MassHealth enrollment down by more than 110,000
About 88,000 more people lost MassHealth coverage in October, the largest monthly decline yet in the year-long effort to reassess eligibility for 2.4 million members, and most of those losing coverage to date have been dumped for procedural reasons.
Through the first seven months of the process in Massachusetts, 46% of people kicked off MassHealth lost their coverage because officials confirmed they no longer qualify. Another 52% lost coverage because state workers did not have enough information to assess eligibility, state officials said.
Data published by state health and human services officials on Tuesday show that the state's combined Medicaid and Children's Health Insurance Program rolls have dropped by a cumulative 112,000, or 4.67%, since April.
Officials said they still believe the number of disenrollments will nearly triple over the five remaining months in the federally required redetermination campaign, forecasting a sizable jump this winter following open enrollment at the Massachusetts Health Connector.
The Connector, a state-run insurance marketplace that also offers some subsidized coverage options, has seen a significant uptick in interest as the redetermination process unfolds. MassHealth officials said Tuesday that enrollment through the Connector has grown by 38,000 since April, suggesting "a large portion of the individuals who have lost MassHealth eligibility are able to obtain affordable coverage" with policies offered through the insurance clearinghouse.
All 50 states are undergoing similar efforts to reassess eligibility for Medicaid plans.
The federal government prohibited removing people from Medicaid during the COVID-19 pandemic in an attempt to keep Americans covered, but that requirement ended this year. States must now figure out who still qualifies for publicly funded health insurance and who needs to be removed from the programs.
About 22,000 people newly enrolled in MassHealth in October, a roughly average amount that partially offset the 88,000 departures, according to the data.
Healey administration officials projected at the start of the campaign that it would lead to a net reduction in MassHealth enrollment of 300,000 to 400,000 members, freeing up $1.9 billion in funds that are being used elsewhere in this year's state budget. Assistant Secretary for MassHealth Mike Levine said Tuesday those annual estimates still hold.
"We do anticipate a significant number of members to lose coverage between now and the end of the year as part of the typical annual trends we see around the open enrollment [period]," added MassHealth Chief Operating Officer Elizabeth LaMontagne.
The share of disenrollment for procedural reasons has been increasing in recent months, and Levine said Tuesday he is grappling with how to interpret the data because it provides a single count for two distinct types of people: those who intentionally ignore contact from MassHealth because they already know they are ineligible, and those who might still qualify but fall through the cracks or cannot be reached.
Some Bay Staters, Levine said, joined MassHealth early in the pandemic, and their life circumstances have changed significantly since then -- for example, they might have gotten a new, well-paying job with employer-sponsored insurance. And because federal requirements prohibited states from disenrolling people before the redetermination campaign kicked off, those people are still on the rolls.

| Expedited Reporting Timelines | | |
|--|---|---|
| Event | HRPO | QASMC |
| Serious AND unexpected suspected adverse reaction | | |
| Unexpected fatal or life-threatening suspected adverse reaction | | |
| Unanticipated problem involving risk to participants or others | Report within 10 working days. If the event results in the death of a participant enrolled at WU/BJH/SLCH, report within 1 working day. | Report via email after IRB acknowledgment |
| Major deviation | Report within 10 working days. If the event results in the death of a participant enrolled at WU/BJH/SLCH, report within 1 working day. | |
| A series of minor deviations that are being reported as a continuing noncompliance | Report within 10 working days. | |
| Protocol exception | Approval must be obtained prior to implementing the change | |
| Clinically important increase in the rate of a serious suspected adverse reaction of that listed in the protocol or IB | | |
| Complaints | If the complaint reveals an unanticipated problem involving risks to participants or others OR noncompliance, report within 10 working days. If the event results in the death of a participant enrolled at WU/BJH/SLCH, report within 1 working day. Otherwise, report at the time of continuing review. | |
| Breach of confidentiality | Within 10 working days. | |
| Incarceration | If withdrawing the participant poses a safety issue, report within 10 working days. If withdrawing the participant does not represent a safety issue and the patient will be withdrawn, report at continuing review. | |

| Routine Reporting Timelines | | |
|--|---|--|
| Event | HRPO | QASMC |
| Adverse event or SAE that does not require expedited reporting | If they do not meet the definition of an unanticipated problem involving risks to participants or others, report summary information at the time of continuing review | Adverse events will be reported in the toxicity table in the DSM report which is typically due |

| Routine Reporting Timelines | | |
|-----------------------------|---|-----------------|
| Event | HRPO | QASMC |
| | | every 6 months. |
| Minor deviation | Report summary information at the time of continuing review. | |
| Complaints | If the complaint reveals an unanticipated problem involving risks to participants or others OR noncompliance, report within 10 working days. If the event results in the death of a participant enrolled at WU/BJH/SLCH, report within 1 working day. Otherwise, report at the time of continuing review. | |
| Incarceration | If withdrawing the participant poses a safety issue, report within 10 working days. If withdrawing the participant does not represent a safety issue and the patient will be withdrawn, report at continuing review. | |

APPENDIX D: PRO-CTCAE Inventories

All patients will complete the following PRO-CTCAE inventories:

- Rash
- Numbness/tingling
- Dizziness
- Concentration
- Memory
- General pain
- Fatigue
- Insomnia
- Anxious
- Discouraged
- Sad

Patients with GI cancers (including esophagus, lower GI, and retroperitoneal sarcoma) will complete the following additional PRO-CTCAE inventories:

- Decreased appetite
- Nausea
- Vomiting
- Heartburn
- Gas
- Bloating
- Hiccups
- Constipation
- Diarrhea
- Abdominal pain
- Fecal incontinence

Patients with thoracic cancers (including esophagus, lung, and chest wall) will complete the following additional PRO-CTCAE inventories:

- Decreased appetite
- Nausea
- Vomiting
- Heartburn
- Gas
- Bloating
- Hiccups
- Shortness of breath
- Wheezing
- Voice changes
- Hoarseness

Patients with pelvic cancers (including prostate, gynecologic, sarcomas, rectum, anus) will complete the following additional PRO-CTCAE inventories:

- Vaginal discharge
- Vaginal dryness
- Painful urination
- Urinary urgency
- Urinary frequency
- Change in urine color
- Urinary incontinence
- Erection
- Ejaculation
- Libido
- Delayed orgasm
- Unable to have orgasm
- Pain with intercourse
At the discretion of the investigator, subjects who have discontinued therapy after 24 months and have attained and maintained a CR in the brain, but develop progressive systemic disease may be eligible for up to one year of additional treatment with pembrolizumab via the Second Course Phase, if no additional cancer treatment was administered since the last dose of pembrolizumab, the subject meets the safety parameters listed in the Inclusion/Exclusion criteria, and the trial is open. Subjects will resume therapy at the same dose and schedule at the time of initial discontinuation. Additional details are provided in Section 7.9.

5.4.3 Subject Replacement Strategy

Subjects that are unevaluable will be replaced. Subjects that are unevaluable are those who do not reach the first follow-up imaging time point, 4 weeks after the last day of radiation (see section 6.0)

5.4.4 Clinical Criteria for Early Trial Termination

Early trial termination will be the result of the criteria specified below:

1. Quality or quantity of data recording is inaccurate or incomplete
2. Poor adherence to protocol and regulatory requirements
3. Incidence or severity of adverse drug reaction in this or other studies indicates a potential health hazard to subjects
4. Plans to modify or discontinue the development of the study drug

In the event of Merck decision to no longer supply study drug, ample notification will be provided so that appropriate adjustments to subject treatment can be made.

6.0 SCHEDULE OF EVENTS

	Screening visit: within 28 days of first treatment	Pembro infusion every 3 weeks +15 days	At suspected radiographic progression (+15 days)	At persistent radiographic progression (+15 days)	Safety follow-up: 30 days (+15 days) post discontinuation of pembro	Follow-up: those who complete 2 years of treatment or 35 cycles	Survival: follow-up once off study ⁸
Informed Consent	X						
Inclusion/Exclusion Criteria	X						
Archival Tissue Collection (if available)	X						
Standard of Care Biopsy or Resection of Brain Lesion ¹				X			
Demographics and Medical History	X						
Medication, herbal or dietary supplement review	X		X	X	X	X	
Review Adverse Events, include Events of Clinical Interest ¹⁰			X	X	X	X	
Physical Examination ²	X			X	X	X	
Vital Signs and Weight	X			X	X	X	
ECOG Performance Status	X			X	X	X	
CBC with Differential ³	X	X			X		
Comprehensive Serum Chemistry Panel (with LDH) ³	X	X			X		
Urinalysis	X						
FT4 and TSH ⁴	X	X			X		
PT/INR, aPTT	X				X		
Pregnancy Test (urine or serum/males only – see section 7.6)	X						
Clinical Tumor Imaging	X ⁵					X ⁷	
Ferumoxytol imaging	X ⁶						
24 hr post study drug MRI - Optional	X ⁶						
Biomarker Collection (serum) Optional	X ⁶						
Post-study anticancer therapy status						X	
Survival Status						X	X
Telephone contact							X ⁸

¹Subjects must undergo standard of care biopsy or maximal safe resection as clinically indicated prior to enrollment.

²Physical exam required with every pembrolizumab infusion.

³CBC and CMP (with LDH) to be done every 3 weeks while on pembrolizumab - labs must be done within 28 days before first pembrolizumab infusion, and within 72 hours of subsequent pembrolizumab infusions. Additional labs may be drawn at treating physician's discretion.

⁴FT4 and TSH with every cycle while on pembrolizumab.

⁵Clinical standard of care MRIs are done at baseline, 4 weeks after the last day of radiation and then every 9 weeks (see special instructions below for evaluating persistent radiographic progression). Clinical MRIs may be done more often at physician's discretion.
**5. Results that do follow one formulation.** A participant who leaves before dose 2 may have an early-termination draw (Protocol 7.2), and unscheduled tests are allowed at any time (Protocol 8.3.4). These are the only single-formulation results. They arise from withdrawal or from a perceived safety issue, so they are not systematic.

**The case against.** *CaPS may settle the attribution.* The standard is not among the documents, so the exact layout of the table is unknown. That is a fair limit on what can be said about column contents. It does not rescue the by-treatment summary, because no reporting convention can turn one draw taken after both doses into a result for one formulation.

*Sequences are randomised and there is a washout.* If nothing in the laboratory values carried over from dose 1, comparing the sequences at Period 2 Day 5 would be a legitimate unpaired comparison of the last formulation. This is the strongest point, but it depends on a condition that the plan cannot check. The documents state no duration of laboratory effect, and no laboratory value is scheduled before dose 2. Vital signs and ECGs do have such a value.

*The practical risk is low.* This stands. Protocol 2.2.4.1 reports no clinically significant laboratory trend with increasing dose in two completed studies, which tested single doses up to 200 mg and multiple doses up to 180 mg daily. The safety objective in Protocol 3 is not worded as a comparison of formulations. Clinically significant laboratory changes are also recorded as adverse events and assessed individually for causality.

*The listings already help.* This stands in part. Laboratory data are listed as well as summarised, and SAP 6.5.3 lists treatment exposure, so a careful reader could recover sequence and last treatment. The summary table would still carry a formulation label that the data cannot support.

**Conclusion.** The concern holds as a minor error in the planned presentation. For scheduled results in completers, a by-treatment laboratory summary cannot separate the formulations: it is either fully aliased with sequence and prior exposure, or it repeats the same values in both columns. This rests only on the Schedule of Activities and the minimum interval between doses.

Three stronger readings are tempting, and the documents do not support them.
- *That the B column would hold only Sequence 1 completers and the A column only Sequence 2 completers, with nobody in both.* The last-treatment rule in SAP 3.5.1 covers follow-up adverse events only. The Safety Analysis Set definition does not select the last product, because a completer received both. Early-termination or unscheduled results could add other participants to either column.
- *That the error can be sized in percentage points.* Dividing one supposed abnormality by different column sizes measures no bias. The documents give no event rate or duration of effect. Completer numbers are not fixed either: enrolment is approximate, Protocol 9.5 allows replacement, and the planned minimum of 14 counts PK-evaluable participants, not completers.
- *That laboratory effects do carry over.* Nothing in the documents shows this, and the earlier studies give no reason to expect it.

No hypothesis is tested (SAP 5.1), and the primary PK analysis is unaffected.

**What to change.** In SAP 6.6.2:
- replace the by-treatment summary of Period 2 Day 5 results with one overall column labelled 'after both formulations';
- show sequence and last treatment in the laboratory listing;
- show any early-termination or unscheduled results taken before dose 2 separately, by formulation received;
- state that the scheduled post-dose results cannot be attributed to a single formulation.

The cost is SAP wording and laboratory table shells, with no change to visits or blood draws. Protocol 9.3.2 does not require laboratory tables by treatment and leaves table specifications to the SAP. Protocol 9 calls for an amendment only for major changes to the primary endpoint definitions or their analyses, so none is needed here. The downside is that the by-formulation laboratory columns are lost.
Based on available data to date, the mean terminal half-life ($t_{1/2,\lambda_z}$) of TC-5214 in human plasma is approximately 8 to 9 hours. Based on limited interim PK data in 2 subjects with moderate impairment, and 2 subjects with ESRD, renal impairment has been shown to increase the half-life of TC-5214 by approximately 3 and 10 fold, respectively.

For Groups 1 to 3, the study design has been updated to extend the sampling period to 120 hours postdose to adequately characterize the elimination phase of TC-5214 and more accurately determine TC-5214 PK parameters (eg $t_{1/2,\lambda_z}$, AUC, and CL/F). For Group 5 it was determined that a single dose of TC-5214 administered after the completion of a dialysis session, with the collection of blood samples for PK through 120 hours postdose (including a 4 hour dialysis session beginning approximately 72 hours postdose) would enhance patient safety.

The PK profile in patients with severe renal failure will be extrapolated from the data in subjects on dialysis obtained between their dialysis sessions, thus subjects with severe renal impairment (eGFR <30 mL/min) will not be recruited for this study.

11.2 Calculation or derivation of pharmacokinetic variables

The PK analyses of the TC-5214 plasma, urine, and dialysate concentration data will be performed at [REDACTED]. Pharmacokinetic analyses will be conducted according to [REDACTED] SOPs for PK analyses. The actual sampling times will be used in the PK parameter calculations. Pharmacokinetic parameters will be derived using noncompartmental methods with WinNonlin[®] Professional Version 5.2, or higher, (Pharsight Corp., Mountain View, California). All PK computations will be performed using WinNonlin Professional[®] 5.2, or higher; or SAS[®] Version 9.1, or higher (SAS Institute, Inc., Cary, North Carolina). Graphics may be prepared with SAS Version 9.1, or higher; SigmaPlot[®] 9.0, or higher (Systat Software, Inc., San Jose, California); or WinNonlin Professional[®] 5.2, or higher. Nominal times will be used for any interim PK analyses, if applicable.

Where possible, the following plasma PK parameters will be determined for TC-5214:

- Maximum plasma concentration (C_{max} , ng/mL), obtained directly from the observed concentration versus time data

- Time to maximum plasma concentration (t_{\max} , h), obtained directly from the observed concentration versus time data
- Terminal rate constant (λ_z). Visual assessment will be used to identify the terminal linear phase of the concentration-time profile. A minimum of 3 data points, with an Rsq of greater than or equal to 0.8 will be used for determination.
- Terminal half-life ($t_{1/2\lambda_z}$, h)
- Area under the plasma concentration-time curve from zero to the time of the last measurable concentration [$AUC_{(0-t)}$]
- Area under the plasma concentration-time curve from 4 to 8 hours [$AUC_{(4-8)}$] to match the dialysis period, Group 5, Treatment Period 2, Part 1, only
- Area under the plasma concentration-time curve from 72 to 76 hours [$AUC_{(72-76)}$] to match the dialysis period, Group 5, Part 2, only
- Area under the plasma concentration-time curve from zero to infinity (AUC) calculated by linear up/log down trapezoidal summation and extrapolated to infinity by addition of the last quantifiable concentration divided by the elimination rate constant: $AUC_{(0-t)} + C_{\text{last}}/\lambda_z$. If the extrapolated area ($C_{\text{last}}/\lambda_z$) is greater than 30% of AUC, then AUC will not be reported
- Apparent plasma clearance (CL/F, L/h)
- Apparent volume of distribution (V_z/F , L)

They wouldn't be automatically renewed in MassHealth because the state can see from a tax return or a wage report they earn well above the required income threshold. However, when MassHealth follows up with a "blue envelope" confirming their personal details, such members often do not reply, forcing them to get counted as terminated for procedural reasons.
"It's not in their interest to respond to us, so they don't bother responding, but since we don't get a response from them, we have to put them in the insufficient information bucket," Levine said.
On the flip side are MassHealth members who are likely still eligible, but for whom income information is not available in an existing public database, meaning they can't be automatically renewed. If those people fail to reply to a blue envelope, they, too, get counted as terminated for procedural reasons.
Distinguishing between those two populations in data reports "is not something we've been able to present," Levine said. He added that he has had conversations with Medicaid directors in other states, many of whom are facing a similar dilemma.
Nationally, about 711% of people disenrolled from Medicaid lost coverage for procedural reasons, according to data tracked by health policy nonprofit KFF.
"That includes both categories, and I think that often gets lost -- this includes people who are not responding where there's some indication that they're actually probably over income, as well as people where we don't know either way, but they're not responding," Levine said. "We're in the same kind of reporting boat as everyone else."
One data point Massachusetts officials are watching closely as a way to understand the dynamic is the number of people who rejoin MassHealth after leaving, which totaled about 11,000 in October.
Bay Staters who returned to MassHealth within three months of departing "were probably always eligible, then missed the blue envelope, or something happened that was more procedural," Levine said.
"[That is] exactly the kind of thing that we've organized ourselves around trying to reduce as much as possible," he said.